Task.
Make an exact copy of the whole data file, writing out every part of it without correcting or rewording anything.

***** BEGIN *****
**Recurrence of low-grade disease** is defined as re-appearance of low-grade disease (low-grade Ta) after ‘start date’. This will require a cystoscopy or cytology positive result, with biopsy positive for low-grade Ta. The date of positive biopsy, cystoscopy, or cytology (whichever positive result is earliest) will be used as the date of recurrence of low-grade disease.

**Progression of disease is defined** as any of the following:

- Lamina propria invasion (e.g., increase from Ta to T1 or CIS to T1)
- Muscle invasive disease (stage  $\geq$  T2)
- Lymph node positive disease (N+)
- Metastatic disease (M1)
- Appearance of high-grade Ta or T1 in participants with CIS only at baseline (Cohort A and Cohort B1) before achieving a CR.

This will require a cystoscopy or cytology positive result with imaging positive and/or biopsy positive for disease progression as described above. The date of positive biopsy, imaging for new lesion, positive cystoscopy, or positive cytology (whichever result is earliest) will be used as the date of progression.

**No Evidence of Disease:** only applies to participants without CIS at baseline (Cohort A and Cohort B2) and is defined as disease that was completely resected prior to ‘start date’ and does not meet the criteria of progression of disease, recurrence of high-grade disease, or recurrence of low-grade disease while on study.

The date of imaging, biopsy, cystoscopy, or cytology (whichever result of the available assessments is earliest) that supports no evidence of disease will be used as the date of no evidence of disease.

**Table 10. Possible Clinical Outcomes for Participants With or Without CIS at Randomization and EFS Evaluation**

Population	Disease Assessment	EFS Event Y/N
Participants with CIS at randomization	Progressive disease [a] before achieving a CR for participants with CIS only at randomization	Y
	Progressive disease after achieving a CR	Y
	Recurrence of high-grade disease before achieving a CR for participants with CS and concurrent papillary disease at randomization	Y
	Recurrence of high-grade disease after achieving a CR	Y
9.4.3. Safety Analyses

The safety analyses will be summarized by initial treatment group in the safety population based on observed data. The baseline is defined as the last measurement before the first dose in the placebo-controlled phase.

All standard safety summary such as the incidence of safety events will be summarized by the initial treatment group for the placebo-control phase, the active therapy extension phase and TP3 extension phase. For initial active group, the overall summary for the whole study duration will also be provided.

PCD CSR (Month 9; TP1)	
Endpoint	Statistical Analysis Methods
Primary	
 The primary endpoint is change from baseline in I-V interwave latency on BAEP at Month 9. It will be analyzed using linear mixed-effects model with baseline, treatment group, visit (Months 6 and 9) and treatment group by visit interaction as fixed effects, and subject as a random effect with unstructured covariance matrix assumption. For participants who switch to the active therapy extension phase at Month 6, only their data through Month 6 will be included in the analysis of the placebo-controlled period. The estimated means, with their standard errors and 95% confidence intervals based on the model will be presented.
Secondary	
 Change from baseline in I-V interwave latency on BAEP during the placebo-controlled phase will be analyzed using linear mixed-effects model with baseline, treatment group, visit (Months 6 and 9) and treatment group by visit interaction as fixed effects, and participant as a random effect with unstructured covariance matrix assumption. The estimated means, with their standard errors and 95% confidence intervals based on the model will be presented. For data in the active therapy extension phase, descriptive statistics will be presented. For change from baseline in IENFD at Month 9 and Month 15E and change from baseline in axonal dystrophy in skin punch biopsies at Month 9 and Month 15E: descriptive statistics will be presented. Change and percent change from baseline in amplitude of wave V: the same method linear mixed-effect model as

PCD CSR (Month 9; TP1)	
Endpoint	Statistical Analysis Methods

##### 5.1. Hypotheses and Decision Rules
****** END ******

**Recurrence of low-grade disease** is defined as re-appearance of low-grade disease (low-grade Ta) after ‘start date’. This will require a cystoscopy or cytology positive result, with biopsy positive for low-grade Ta. The date of positive biopsy, cystoscopy, or cytology (whichever positive result is earliest) will be used as the date of recurrence of low-grade disease.

**Progression of disease is defined** as any of the following:

- Lamina propria invasion (e.g., increase from Ta to T1 or CIS to T1)
- Muscle invasive disease (stage  $\geq$  T2)
- Lymph node positive disease (N+)
- Metastatic disease (M1)
- Appearance of high-grade Ta or T1 in participants with CIS only at baseline (Cohort A and Cohort B1) before achieving a CR.

This will require a cystoscopy or cytology positive result with imaging positive and/or biopsy positive for disease progression as described above. The date of positive biopsy, imaging for new lesion, positive cystoscopy, or positive cytology (whichever result is earliest) will be used as the date of progression.

**No Evidence of Disease:** only applies to participants without CIS at baseline (Cohort A and Cohort B2) and is defined as disease that was completely resected prior to ‘start date’ and does not meet the criteria of progression of disease, recurrence of high-grade disease, or recurrence of low-grade disease while on study.

The date of imaging, biopsy, cystoscopy, or cytology (whichever result of the available assessments is earliest) that supports no evidence of disease will be used as the date of no evidence of disease.

**Table 10. Possible Clinical Outcomes for Participants With or Without CIS at Randomization and EFS Evaluation**

Population	Disease Assessment	EFS Event Y/N
Participants with CIS at randomization	Progressive disease [a] before achieving a CR for participants with CIS only at randomization	Y
	Progressive disease after achieving a CR	Y
	Recurrence of high-grade disease before achieving a CR for participants with CS and concurrent papillary disease at randomization	Y
	Recurrence of high-grade disease after achieving a CR	Y
9.4.3. Safety Analyses

The safety analyses will be summarized by initial treatment group in the safety population based on observed data. The baseline is defined as the last measurement before the first dose in the placebo-controlled phase.

All standard safety summary such as the incidence of safety events will be summarized by the initial treatment group for the placebo-control phase, the active therapy extension phase and TP3 extension phase. For initial active group, the overall summary for the whole study duration will also be provided.

PCD CSR (Month 9; TP1)	
Endpoint	Statistical Analysis Methods
Primary	
 The primary endpoint is change from baseline in I-V interwave latency on BAEP at Month 9. It will be analyzed using linear mixed-effects model with baseline, treatment group, visit (Months 6 and 9) and treatment group by visit interaction as fixed effects, and subject as a random effect with unstructured covariance matrix assumption. For participants who switch to the active therapy extension phase at Month 6, only their data through Month 6 will be included in the analysis of the placebo-controlled period. The estimated means, with their standard errors and 95% confidence intervals based on the model will be presented.
Secondary	
 Change from baseline in I-V interwave latency on BAEP during the placebo-controlled phase will be analyzed using linear mixed-effects model with baseline, treatment group, visit (Months 6 and 9) and treatment group by visit interaction as fixed effects, and participant as a random effect with unstructured covariance matrix assumption. The estimated means, with their standard errors and 95% confidence intervals based on the model will be presented. For data in the active therapy extension phase, descriptive statistics will be presented. For change from baseline in IENFD at Month 9 and Month 15E and change from baseline in axonal dystrophy in skin punch biopsies at Month 9 and Month 15E: descriptive statistics will be presented. Change and percent change from baseline in amplitude of wave V: the same method linear mixed-effect model as

PCD CSR (Month 9; TP1)	
Endpoint	Statistical Analysis Methods

##### 5.1. Hypotheses and Decision Rules